[gnso-rpm-wg] TMCH Blog

Lori Schulman lschulman at inta.org
Thu Feb 2 19:46:20 UTC 2017


Good points.


Lori S. Schulman
Senior Director, Internet Policy
International Trademark Association (INTA)
+1-202-704-0408, Skype: lsschulman

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From: Phil Corwin [mailto:psc at vlaw-dc.com]
Sent: Thursday, February 02, 2017 2:24 PM
To: Lori Schulman <lschulman at inta.org>; George Kirikos <icann at leap.com>; gnso-rpm-wg <gnso-rpm-wg at icann.org>
Subject: RE: [gnso-rpm-wg] TMCH Blog

All that follows is personal and not in my role as a co-chair:

Let me say that I am a member of INTA’s Internet Committee who has contributed quite a lot to its work since being honored with a request to join it three years ago.

That said, I cannot fully agree with statement that “domain names are licensed assets with no inherent vested rights” to the extent that domain registrants do have rights and those rights are often found in trademark law. For example, the US Anticybersquatting Consumer Protection Act has been successfully used by domain registrants to appeal erroneous UDRP decisions and maintain their ownership of valuable domains while reversing an initial finding of cybersquatting.

My view is that trademarks and domains both constitute different classes of valuable intangible assets. The difference is that trademarks have the advantage of being recognized in commercial law for a long period of years, while domains have only been used commercially for two decades and hence their legal framework is far less developed.

So far as lower erring the cost of the UDRP, that can certainly be looked at in phase 2 of the WG’s efforts when we reach the UDRP but I am doubtful that we can get below the $1500 threshold that seems to be the low bar to cover DRP administrative costs and the time of a single expert panelist. The URS sets a lower bar of around $500 because it is restricted to black-and-white, slam dunk cases of blatantly obvious infringement and the WG will be considering whether to recommend if it should become Consensus Policy and thereby available at legacy gTLDs.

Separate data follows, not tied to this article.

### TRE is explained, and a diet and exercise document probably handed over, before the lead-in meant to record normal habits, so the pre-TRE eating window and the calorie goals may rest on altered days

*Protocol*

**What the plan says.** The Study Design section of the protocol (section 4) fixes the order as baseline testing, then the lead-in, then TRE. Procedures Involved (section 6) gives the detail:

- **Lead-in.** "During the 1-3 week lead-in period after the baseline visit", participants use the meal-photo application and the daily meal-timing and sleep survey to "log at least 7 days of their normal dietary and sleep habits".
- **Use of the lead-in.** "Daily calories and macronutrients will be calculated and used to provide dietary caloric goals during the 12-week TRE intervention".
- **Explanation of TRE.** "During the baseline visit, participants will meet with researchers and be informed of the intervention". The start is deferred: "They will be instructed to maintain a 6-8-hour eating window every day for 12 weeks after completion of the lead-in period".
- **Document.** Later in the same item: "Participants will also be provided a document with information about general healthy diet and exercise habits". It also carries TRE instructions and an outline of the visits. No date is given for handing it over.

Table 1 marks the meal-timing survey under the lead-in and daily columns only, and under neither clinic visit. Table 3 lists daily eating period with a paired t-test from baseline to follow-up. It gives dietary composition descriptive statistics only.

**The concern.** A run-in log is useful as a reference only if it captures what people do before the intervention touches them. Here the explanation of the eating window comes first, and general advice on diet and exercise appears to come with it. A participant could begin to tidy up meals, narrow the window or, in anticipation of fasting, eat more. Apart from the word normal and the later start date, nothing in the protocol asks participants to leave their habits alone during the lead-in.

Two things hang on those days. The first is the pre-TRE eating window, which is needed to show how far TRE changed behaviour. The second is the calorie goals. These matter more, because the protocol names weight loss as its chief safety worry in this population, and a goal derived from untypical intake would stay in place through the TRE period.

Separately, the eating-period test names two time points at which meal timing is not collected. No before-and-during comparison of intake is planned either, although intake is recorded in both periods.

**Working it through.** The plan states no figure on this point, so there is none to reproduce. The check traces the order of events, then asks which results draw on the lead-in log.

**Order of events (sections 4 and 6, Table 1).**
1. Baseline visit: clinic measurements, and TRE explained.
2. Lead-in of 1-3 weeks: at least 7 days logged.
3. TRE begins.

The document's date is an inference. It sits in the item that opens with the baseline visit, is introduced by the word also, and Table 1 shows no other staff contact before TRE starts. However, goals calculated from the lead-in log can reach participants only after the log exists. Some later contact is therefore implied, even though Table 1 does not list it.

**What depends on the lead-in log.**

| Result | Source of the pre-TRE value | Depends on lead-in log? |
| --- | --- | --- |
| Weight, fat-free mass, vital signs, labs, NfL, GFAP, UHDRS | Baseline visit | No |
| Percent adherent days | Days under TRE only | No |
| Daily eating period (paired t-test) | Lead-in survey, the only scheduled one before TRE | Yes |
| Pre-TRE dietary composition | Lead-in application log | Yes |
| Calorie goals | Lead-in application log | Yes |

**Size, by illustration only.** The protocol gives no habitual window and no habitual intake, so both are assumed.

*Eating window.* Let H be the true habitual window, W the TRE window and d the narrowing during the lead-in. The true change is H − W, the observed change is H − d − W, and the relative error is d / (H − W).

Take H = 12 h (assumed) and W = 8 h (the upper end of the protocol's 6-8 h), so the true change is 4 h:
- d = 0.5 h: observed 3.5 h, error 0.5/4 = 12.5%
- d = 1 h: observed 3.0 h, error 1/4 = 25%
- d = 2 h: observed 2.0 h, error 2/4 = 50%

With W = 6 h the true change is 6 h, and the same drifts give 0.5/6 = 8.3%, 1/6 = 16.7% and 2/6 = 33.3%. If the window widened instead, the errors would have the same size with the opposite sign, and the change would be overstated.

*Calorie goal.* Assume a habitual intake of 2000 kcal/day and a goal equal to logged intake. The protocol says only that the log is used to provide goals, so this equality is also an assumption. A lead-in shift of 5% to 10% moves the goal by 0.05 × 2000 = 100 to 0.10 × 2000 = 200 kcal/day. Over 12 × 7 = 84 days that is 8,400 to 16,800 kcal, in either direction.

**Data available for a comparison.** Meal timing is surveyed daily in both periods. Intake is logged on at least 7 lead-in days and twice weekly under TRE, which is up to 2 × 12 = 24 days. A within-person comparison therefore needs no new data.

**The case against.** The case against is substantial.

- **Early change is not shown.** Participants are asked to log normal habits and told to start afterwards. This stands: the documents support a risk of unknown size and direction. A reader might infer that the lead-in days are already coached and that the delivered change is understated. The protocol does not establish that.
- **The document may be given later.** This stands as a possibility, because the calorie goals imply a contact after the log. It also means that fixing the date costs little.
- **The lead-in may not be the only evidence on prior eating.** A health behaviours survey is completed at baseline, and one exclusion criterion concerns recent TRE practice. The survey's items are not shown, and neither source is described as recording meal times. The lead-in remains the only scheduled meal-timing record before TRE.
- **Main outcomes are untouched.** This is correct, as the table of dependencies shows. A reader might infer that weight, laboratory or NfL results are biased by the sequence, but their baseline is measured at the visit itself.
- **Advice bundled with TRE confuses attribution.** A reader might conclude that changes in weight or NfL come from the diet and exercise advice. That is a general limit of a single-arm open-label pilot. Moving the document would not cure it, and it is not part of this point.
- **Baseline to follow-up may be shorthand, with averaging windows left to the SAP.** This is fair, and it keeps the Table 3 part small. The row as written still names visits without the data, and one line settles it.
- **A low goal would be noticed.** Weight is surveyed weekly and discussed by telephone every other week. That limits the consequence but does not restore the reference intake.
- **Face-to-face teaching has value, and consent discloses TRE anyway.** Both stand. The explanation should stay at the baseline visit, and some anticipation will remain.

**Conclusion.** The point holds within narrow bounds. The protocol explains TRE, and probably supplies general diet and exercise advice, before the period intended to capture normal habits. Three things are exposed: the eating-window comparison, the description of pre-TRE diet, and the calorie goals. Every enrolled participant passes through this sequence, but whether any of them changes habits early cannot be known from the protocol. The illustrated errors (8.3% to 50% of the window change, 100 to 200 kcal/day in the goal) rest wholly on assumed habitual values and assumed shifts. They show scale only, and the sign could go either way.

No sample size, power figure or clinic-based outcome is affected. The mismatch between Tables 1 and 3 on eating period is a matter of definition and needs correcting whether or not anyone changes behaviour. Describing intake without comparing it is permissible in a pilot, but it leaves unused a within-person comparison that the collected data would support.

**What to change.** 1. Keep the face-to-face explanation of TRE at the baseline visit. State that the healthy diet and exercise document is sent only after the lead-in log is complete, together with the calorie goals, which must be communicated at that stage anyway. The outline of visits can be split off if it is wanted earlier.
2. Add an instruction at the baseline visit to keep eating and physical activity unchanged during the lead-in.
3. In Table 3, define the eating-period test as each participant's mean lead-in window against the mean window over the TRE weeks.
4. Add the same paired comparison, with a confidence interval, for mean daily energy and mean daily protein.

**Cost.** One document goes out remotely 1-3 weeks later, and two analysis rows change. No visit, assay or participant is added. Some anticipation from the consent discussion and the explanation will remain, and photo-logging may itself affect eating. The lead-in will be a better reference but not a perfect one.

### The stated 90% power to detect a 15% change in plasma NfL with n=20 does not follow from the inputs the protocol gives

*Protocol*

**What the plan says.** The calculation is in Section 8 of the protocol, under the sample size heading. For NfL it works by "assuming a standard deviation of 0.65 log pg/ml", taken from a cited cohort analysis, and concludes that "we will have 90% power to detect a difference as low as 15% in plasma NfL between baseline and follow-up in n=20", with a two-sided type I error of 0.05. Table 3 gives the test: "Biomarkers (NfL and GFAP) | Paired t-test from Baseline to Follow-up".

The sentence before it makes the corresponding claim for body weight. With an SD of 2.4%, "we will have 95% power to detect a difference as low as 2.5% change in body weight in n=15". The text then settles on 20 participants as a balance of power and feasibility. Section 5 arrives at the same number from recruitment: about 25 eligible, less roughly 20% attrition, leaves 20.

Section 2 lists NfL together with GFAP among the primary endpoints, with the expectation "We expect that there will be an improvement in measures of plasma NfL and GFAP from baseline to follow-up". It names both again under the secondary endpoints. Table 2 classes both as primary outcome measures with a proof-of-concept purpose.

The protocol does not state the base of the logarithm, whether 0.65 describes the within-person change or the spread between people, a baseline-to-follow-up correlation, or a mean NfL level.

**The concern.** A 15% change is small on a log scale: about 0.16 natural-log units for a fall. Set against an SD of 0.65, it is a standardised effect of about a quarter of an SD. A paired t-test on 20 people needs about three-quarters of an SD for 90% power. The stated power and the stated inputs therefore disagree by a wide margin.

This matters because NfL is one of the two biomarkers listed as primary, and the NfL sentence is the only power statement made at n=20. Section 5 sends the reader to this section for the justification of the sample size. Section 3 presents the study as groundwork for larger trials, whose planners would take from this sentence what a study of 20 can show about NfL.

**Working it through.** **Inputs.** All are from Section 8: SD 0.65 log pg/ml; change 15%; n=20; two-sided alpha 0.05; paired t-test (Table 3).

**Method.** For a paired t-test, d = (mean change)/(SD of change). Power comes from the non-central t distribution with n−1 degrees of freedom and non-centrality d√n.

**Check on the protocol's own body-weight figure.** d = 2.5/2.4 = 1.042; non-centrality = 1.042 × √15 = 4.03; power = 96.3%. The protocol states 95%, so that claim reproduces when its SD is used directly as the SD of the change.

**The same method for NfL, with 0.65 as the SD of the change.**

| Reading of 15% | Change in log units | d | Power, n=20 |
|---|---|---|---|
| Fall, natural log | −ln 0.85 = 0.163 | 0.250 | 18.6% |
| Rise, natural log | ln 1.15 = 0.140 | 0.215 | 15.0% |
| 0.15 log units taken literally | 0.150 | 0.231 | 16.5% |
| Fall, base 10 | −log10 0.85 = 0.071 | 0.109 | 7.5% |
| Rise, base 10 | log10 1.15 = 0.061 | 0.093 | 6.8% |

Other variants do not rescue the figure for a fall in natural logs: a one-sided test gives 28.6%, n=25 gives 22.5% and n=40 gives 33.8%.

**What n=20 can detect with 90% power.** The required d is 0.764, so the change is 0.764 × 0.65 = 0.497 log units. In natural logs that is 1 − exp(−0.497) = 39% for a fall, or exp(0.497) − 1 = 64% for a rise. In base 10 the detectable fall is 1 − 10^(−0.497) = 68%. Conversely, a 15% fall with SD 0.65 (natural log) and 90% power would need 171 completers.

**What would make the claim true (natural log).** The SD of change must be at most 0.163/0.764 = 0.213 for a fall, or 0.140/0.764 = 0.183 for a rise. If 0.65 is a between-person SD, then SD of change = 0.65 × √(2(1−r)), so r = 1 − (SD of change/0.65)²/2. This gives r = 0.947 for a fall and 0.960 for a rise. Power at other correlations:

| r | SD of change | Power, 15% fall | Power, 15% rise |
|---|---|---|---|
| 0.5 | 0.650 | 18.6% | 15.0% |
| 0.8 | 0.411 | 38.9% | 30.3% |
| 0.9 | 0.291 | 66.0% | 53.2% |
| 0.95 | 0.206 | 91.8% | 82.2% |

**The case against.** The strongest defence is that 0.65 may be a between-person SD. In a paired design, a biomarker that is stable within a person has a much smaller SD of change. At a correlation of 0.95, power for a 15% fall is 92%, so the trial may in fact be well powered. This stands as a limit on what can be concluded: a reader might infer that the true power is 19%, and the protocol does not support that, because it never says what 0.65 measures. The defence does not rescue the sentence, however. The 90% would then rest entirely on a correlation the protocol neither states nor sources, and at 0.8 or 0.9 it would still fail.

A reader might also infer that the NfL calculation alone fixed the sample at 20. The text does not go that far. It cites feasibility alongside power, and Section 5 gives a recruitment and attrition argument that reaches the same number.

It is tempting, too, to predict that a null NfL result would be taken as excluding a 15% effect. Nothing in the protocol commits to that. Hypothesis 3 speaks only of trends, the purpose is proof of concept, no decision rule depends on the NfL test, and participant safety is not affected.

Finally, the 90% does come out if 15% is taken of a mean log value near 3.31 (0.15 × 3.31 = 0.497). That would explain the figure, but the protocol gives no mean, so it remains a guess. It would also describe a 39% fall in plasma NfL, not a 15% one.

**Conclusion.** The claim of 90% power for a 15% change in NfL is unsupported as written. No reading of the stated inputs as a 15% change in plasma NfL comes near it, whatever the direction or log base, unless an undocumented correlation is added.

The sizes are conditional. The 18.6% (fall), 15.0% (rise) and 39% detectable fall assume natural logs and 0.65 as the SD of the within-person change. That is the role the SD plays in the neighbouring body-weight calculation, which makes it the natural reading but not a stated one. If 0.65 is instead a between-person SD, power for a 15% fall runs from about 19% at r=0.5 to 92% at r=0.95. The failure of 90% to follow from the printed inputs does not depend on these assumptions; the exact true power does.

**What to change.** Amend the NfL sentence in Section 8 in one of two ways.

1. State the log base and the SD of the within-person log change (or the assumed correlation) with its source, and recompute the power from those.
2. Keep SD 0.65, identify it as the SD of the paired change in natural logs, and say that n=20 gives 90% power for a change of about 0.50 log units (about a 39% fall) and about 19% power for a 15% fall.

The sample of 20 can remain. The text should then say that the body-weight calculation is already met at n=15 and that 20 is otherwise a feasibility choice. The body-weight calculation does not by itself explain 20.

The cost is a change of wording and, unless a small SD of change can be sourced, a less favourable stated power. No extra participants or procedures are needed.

Both the UDRP and URS baseline costs are far below those of TM litigation and I can’t imagine the WG recommending that TM owners should be forced into court. But I am dubious that it’s feasible to lower UDRP costs and still have an RPM that is credible in its administration and results concerning shades of grey cases.

Best to all

Philip S. Corwin, Founding Principal
Virtualaw LLC
1155 F Street, NW
Suite 1050
Washington, DC 20004

Twitter: @VlawDC

"Luck is the residue of design" -- Branch Rickey

From: gnso-rpm-wg-bounces at icann.org<mailto:gnso-rpm-wg-bounces at icann.org> [mailto:gnso-rpm-wg-bounces at icann.org] On Behalf Of Lori Schulman
Sent: Thursday, February 02, 2017 1:53 PM
To: George Kirikos; gnso-rpm-wg
Subject: Re: [gnso-rpm-wg] TMCH Blog

Recognition of the importance of protecting trademark rights in the DNS has been essential to ICANN’s policymaking since before ICANN was organized.   Per J Scott’s note, trademark rights are government granted rights.  Domain names are not.  While some domain names can function as trademarks in the legal sense of the word, domain names are licensed assets with no inherent vested rights.  This makes them fundamentally different than trademarks.  The difference creates the tensions that we see when discussing how trademark rights should be addressed/recognized within the domain system.  The UDRP/URS were designed to keep costs down for both sides of a domain dispute as the administrative process contemplated is much less expensive and onerous than a court driven process.  Having managed very large and very small portfolios of trademarks and domains throughout my career, I can tell you that this is empirically true no matter the size of the business either as a plaintiff or defendant in a dispute.    Forcing trademark owners into court will force domain registrants there too and in much higher number than we see today.   The UDRP is a reasonable alternative to what would otherwise be an endless stream of lawsuits overloading already burdened court systems.  The use issue forms the fundamental core of trademark protection and different jurisdictions have different standards for when use must be demonstrated and what qualifies as good use.  This requires deep expertise and knowledge of trademark law.  If we were to create some kind of  use test in the TMCH beyond what is already there, costs would significantly increase as you would need essentially a trademark office-like system for review and dispute resolution.  In terms of gaming the system, so far, I have seen much more gaming by investors than I have seen by brands…as brands have been targeted by the investors in very well publicized instances.